Letter | Published:

A relative shift in cloacal location repositions external genitalia in amniote evolution

Nature volume 516, pages 391394 (18 December 2014) | Download Citation

This article has been updated

Abstract

The move of vertebrates to a terrestrial lifestyle required major adaptations in their locomotory apparatus and reproductive organs. While the fin-to-limb transition has received considerable attention1,2, little is known about the developmental and evolutionary origins of external genitalia. Similarities in gene expression have been interpreted as a potential evolutionary link between the limb and genitals3,4,5,6; however, no underlying developmental mechanism has been identified. We re-examined this question using micro-computed tomography, lineage tracing in three amniote clades, and RNA-sequencing-based transcriptional profiling. Here we show that the developmental origin of external genitalia has shifted through evolution, and in some taxa limbs and genitals share a common primordium. In squamates, the genitalia develop directly from the budding hindlimbs, or the remnants thereof, whereas in mice the genital tubercle originates from the ventral and tail bud mesenchyme. The recruitment of different cell populations for genital outgrowth follows a change in the relative position of the cloaca, the genitalia organizing centre. Ectopic grafting of the cloaca demonstrates the conserved ability of different mesenchymal cells to respond to these genitalia-inducing signals. Our results support a limb-like developmental origin of external genitalia as the ancestral condition. Moreover, they suggest that a change in the relative position of the cloacal signalling centre during evolution has led to an altered developmental route for external genitalia in mammals, while preserving parts of the ancestral limb molecular circuitry owing to a common evolutionary origin.

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Change history

  • 17 December 2014

    Ref. 48 was corrected.

Accessions

Primary accessions

Gene Expression Omnibus

Data deposits

Sequencing data has been deposited in the Gene Expression Omnibus under accession number GSE60373.

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Acknowledgements

The authors thank D. Duboule, H. Kaessmann, A. Necsulea, B. Okaty, G. Rey and G. P. Wagner for discussions, M. A. de Bakker for the snake Tbx5 probe and A. M. Herrera and M. J. Cohn for discussing and sharing unpublished results. μCT scans were performed at the Center for Nanoscale Systems, Harvard University (supported by National Science Foundation award ECS-0335765) and at the Museum of Comparative Zoology. Next-generation sequencing was performed at the HMS Biopolymers Facility and computational analyses were run on the Orchestra Cluster, HMS Research Computing. P.T. was supported by post-doctoral fellowships from the Swiss National Science Foundation, EMBO and the Human Frontiers Science Program. A.C.G. was supported by a post-doctoral fellowship from the Swiss National Science Foundation. This work was supported by National Institutes of Health grant R37-HD032443 to C.J.T.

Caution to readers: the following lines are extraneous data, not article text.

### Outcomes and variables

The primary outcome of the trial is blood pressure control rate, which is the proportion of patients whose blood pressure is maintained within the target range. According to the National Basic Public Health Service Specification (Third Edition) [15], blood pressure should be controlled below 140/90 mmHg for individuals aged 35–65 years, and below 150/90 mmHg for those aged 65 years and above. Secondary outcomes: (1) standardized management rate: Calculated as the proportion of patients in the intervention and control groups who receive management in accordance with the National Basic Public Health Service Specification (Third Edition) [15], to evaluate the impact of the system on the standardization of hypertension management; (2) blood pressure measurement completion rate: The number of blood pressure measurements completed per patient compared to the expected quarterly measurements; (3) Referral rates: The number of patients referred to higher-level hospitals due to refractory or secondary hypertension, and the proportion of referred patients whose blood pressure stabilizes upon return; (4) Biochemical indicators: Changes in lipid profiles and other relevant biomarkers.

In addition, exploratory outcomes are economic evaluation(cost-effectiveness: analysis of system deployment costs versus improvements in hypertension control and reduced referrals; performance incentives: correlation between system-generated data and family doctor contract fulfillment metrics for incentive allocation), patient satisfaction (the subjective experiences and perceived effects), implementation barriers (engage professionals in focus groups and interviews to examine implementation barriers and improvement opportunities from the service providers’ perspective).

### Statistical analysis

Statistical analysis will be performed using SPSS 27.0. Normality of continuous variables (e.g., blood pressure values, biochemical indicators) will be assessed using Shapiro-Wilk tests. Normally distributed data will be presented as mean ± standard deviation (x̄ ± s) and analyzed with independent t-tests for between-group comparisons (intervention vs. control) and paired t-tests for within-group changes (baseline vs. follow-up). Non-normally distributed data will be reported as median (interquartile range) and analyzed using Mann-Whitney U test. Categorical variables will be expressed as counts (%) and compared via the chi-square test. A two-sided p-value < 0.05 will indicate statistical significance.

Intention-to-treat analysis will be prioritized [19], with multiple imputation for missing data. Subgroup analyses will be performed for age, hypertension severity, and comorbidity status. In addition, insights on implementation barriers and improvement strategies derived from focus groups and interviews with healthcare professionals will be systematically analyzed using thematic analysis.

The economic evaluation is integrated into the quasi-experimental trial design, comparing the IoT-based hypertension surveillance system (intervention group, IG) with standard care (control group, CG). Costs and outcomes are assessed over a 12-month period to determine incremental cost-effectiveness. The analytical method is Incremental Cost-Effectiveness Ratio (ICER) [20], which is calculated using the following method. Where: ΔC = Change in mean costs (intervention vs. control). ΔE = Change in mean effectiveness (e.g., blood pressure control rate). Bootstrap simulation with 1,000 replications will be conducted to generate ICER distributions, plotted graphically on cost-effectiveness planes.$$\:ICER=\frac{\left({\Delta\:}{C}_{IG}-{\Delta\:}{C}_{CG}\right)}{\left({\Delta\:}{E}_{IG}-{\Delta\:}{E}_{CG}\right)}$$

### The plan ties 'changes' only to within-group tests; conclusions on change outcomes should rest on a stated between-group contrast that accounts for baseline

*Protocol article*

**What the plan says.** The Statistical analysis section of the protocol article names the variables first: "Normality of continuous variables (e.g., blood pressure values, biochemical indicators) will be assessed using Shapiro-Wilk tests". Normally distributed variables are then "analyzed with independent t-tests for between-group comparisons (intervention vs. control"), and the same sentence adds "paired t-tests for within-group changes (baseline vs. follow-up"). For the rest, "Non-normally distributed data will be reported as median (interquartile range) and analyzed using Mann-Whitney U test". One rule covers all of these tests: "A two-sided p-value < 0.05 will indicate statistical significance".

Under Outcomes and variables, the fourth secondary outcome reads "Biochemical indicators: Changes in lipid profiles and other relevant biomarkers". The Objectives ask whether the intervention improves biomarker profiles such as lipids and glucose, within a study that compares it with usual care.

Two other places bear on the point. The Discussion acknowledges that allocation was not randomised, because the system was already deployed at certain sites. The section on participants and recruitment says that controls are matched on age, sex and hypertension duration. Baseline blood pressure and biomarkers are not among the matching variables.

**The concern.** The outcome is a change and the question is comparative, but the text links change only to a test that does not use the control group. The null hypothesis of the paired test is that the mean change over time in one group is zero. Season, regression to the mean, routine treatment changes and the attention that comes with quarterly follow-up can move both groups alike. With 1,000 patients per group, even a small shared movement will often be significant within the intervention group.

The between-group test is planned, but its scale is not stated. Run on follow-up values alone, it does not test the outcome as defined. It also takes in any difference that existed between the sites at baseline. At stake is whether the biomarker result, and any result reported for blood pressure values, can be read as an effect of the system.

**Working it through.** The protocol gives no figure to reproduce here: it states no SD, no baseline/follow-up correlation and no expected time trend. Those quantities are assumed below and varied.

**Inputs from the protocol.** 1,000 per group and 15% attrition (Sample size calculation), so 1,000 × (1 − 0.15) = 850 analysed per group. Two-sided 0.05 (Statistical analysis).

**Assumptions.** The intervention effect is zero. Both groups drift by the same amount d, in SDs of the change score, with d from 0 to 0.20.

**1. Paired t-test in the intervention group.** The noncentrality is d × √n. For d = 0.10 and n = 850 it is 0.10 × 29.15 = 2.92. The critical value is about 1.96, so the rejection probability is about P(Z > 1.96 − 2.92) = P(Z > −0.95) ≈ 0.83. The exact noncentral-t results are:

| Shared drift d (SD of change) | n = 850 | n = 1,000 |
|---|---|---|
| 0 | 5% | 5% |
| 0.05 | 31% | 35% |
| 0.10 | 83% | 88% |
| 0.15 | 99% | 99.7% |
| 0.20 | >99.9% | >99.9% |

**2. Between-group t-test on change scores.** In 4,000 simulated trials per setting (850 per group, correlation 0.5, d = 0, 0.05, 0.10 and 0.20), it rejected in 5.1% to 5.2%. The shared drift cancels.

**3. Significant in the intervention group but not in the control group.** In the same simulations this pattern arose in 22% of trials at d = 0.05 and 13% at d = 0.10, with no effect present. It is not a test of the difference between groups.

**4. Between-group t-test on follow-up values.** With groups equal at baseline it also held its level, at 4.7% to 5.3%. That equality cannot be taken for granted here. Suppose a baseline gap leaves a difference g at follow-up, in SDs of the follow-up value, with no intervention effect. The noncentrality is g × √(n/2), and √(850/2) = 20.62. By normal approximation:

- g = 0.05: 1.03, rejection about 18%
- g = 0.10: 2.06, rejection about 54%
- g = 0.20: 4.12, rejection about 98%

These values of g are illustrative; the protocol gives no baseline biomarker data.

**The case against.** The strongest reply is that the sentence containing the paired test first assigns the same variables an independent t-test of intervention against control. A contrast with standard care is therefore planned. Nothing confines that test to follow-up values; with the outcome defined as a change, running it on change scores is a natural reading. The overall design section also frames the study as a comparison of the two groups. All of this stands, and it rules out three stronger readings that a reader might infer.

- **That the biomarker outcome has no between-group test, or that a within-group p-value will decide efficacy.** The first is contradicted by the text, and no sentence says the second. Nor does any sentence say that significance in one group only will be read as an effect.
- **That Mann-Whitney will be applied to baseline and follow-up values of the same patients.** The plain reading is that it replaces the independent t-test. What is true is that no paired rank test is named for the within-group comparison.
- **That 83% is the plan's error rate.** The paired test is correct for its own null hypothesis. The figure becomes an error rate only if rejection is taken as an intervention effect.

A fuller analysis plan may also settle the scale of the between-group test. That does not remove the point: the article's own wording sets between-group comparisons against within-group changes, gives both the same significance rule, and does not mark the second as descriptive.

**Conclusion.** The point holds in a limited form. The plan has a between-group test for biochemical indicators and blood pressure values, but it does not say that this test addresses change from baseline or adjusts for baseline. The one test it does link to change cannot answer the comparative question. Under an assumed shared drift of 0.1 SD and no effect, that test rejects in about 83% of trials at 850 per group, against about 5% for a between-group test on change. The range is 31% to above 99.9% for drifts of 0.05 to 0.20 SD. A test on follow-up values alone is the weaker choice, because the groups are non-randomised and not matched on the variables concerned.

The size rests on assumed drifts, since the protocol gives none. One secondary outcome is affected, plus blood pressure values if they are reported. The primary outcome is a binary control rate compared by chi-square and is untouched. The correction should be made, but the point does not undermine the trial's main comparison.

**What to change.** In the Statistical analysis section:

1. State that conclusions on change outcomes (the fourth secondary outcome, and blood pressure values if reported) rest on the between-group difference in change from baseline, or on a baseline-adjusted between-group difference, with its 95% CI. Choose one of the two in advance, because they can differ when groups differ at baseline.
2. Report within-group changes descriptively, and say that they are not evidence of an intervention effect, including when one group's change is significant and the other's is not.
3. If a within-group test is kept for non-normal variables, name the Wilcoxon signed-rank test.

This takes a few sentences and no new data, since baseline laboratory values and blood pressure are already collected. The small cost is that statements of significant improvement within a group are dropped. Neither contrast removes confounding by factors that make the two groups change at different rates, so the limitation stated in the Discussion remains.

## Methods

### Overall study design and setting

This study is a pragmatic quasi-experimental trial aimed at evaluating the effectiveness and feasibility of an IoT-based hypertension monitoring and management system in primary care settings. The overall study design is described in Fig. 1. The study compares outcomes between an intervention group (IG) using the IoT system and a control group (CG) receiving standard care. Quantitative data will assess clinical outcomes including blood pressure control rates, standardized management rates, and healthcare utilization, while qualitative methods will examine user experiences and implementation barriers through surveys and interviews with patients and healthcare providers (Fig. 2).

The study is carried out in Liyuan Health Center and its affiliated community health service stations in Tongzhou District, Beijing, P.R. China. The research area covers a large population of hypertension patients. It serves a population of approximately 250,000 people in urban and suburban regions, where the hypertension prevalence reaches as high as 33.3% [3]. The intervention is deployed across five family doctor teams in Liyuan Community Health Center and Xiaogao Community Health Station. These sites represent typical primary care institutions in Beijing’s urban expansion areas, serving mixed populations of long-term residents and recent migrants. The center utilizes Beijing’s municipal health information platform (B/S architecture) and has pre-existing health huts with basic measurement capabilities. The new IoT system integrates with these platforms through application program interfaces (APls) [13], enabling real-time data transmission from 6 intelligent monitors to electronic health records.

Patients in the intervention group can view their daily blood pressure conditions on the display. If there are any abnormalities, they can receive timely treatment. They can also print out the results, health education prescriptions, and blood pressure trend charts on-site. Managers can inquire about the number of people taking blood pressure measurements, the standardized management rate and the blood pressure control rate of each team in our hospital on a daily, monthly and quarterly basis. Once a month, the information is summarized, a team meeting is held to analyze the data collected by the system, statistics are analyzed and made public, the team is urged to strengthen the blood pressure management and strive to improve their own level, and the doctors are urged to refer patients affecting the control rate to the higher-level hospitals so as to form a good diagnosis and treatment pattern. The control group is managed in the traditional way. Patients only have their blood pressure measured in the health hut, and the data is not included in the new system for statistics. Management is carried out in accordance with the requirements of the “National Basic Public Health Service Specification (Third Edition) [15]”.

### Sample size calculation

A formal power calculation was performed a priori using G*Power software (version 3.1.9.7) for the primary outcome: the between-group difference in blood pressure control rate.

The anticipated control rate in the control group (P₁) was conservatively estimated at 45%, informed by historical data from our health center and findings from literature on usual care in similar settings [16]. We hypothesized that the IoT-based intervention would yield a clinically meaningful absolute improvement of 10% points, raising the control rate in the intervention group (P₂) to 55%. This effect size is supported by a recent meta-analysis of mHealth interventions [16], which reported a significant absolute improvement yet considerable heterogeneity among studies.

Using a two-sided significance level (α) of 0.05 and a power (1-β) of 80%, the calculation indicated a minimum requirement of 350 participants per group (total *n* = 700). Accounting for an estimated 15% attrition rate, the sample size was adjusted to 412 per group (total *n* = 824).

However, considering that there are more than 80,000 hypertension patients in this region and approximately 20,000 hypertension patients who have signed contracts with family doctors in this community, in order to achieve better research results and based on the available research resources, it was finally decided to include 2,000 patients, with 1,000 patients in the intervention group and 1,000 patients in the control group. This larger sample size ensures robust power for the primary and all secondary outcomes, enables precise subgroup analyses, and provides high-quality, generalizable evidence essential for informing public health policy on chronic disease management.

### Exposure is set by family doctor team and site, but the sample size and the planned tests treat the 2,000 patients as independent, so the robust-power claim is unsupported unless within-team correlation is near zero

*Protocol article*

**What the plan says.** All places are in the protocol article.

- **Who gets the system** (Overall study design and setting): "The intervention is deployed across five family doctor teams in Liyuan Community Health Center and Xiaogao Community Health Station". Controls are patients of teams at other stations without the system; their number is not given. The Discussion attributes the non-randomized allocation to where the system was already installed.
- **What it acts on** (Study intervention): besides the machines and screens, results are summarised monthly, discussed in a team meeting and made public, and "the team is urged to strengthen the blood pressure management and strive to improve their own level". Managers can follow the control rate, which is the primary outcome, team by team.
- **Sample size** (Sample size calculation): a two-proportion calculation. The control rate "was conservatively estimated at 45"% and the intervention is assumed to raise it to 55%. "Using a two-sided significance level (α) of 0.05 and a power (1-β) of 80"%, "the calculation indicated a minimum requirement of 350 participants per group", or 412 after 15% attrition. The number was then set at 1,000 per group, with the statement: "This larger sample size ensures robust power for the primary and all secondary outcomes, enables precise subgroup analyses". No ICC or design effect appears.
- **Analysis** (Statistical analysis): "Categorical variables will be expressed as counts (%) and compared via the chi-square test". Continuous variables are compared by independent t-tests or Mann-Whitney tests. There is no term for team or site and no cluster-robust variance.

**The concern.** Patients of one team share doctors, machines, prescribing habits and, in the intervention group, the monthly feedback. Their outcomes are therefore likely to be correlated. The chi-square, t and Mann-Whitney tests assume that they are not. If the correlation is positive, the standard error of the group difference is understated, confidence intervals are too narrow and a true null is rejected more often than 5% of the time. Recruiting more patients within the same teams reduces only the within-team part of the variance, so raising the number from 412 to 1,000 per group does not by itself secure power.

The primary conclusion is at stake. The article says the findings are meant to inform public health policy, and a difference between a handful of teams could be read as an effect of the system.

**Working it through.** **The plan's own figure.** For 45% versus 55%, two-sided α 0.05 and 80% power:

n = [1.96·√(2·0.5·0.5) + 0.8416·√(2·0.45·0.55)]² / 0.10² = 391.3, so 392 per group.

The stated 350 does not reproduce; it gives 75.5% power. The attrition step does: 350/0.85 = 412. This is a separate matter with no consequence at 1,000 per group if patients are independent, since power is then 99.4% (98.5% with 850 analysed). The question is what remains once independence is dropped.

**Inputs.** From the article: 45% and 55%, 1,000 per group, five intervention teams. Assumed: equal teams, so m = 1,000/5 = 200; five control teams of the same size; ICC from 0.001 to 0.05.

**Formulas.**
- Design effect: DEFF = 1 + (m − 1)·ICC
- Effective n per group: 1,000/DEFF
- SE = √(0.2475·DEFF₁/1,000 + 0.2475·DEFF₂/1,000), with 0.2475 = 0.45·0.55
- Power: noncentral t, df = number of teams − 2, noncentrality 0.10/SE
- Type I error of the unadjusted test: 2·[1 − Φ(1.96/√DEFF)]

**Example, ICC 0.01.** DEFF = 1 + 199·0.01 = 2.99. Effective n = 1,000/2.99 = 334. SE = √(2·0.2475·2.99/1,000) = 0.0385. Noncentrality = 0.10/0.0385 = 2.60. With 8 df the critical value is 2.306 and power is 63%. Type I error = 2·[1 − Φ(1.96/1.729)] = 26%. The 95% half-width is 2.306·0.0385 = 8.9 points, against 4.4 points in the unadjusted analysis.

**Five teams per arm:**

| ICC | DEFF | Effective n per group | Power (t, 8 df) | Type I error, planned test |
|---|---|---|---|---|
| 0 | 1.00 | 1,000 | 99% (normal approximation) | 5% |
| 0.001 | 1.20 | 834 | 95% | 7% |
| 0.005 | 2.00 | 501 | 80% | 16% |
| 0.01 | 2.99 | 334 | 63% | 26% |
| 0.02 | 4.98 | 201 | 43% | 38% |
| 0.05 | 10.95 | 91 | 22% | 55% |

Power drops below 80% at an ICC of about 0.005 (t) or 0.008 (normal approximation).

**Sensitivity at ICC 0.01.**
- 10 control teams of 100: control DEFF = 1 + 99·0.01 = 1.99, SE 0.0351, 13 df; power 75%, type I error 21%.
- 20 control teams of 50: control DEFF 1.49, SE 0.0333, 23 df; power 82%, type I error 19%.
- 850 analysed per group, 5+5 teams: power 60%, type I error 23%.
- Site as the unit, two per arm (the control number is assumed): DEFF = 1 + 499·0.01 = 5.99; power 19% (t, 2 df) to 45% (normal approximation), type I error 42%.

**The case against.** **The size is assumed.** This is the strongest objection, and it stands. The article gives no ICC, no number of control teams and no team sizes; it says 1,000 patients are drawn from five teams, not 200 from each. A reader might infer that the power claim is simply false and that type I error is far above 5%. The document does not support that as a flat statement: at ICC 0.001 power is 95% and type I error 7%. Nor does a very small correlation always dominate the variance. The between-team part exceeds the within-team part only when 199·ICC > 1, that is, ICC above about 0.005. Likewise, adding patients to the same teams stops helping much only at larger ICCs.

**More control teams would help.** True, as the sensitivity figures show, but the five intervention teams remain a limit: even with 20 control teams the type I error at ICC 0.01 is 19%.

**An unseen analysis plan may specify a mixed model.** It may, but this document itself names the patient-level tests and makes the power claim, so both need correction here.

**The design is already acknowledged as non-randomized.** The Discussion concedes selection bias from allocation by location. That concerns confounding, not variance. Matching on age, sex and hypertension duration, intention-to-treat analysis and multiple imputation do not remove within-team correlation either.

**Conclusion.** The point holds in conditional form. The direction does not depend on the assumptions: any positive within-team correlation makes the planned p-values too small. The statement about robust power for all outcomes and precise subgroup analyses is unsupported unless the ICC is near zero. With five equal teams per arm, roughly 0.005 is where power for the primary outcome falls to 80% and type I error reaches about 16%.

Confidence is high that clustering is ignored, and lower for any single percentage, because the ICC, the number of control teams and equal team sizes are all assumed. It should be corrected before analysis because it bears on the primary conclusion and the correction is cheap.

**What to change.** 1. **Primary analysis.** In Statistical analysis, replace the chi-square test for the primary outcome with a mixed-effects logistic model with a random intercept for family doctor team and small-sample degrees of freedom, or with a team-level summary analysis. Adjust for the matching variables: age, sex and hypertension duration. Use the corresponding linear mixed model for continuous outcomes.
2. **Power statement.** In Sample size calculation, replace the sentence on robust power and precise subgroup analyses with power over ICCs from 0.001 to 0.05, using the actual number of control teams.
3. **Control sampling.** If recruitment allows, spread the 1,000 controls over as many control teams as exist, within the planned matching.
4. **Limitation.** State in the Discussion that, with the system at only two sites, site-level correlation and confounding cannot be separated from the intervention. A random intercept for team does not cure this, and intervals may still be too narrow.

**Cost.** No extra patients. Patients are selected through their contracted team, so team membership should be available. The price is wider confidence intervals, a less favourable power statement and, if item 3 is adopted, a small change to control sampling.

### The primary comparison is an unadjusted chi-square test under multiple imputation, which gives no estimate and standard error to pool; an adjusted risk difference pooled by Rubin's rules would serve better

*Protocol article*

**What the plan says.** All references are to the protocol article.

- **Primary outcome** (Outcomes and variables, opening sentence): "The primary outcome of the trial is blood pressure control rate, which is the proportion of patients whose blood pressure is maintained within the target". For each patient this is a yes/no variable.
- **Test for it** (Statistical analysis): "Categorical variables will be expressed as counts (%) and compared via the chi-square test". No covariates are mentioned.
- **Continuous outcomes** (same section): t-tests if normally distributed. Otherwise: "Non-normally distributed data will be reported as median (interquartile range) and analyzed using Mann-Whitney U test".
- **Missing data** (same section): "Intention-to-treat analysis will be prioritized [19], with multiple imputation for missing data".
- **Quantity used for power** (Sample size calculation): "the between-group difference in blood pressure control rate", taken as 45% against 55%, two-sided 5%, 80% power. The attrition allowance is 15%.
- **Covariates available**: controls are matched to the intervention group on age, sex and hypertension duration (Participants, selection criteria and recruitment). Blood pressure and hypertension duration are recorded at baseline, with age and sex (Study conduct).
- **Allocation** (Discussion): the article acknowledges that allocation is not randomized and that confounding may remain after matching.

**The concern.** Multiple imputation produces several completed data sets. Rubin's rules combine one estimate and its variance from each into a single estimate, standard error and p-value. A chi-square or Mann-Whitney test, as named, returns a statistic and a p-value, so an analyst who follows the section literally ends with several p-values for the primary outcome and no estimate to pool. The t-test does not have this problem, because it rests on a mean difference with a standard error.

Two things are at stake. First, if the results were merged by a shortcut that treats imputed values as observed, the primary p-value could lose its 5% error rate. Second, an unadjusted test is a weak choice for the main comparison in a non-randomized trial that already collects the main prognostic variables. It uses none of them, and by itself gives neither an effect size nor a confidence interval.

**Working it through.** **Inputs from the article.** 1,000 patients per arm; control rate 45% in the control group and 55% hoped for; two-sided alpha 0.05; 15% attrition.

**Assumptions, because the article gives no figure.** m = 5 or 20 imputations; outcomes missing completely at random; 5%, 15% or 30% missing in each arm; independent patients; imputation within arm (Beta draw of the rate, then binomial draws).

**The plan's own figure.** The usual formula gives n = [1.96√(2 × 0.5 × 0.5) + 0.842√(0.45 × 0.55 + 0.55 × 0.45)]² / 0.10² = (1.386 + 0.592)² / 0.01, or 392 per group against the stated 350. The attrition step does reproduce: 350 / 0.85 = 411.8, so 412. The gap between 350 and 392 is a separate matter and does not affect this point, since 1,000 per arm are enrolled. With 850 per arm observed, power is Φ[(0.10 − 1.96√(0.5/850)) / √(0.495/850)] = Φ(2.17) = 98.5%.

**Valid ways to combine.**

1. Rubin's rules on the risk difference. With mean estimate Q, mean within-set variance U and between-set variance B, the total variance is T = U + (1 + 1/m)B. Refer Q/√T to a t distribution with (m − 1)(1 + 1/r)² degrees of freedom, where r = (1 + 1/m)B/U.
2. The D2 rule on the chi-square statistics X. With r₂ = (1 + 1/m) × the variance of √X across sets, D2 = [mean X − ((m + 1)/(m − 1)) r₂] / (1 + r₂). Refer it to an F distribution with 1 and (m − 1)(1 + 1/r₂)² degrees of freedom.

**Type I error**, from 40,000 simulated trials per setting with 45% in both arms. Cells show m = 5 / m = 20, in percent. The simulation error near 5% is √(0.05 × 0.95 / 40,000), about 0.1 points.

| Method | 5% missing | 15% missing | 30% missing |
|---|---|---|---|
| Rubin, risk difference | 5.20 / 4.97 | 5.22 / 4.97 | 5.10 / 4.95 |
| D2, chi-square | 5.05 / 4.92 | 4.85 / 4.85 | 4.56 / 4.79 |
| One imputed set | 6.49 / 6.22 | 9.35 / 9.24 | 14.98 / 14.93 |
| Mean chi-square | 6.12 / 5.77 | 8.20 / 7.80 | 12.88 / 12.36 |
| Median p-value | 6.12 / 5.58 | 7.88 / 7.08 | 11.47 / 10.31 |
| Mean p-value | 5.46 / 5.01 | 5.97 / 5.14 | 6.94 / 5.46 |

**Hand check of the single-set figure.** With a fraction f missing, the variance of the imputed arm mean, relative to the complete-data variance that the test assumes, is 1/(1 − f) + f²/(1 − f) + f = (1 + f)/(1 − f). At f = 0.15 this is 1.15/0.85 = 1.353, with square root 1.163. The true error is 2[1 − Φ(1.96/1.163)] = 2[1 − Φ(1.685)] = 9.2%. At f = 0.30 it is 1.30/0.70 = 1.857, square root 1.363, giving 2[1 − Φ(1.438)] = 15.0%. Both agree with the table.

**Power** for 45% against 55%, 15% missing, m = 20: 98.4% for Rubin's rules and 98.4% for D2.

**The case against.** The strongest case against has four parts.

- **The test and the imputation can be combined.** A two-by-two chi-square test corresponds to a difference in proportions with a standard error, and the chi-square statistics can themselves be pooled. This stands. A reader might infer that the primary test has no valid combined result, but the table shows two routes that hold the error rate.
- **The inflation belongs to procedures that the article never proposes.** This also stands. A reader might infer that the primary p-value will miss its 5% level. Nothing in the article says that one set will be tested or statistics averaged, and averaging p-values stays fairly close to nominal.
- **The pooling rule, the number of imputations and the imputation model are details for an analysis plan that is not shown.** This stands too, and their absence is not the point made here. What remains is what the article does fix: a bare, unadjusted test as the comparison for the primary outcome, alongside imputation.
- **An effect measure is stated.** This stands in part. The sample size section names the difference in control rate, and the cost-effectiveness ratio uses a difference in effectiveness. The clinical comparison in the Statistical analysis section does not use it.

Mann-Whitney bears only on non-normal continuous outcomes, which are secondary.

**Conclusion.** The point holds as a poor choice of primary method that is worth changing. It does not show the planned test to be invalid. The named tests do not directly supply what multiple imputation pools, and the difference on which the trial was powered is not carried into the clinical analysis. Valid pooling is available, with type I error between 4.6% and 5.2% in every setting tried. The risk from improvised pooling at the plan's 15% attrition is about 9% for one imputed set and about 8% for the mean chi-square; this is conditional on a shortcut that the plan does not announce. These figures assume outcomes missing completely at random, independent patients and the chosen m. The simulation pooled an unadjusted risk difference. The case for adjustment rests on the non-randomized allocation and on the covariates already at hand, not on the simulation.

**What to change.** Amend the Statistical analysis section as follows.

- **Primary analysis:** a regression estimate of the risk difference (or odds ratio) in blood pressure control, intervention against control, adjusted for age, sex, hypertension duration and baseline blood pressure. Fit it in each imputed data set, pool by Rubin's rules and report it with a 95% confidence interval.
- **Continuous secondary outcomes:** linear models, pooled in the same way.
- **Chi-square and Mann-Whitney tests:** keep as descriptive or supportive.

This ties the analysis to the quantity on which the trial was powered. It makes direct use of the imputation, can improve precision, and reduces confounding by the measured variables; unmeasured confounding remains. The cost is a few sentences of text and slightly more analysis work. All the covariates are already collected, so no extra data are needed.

Author information

Author notes

    • Emma Sherratt
    • , Thomas J. Sanger
    •  & Jimmy K. Hu

    Present addresses: Department of Ecology, Evolution, and Organismal Biology, Iowa State University, Ames, Iowa 50011, USA (E.S.); Department of Molecular Genetics and Microbiology, University of Florida, Gainesville, Florida 32610, USA (T.J.S.); Department of Orofacial Sciences and Program in Craniofacial and Mesenchymal Biology, UCSF, San Francisco, California 94143, USA (J.K.H.).

Affiliations

  1. Department of Genetics, Harvard Medical School, Boston, Massachusetts 02115, USA

    • Patrick Tschopp
    • , Ariel C. Aspiras
    • , Jimmy K. Hu
    • , Olivier Pourquié
    •  & Clifford J. Tabin
  2. Department of Organismic and Evolutionary Biology, Harvard University, Cambridge, Massachusetts 02138, USA

    • Emma Sherratt
    •  & Thomas J. Sanger
  3. Department of Medical Oncology, Dana-Farber Cancer Institute, Boston, Massachusetts 02115, USA

    • Anna C. Groner
  4. Institut de Génétique et de Biologie Moléculaire et Cellulaire (IGBMC), 67400 Illkirch, France

    • Olivier Pourquié
  5. Department of Pathology, Brigham and Women’s Hospital, Boston, Massachusetts 02115, USA

    • Olivier Pourquié
  6. Developmental and Stem Cell Biology Department, Institut Pasteur, 75724 Paris Cedex 15, France

    • Jérôme Gros

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Contributions

P.T., J.G. and C.J.T. conceived the project and designed the experiments. P.T. performed most experiments and computational analyses. E.S. prepared CT scans and helped with statistical analyses. T.J.S. helped with CT scans, Anolis husbandry and embryo collection. A.C.G. produced lentiviruses and A.C.A. helped with grafting experiments. J.K.H., O.P. and J.G. initiated snake analyses. O.P. contributed snake embryos. J.G. contributed to chick lineage tracing experiments. P.T., J.G. and C.J.T. wrote the paper, with comments from co-authors.

Competing interests

The authors declare no competing financial interests.

Corresponding authors

Correspondence to Jérôme Gros or Clifford J. Tabin.

Extended data

Supplementary information

PDF files

  1. 1.

    Supplementary Table 1

    This file contains a list of orthologous genes between mouse and anole employed for GO-term analysis. Genes are ordered according to their absolute loading value from principal component analysis (see Fig. 3e), for principal component 2 (PC2), and top 500 genes (in bold, see Fig. 3f) were used for GO-term enrichment analysis.

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DOI

https://doi.org/10.1038/nature13819

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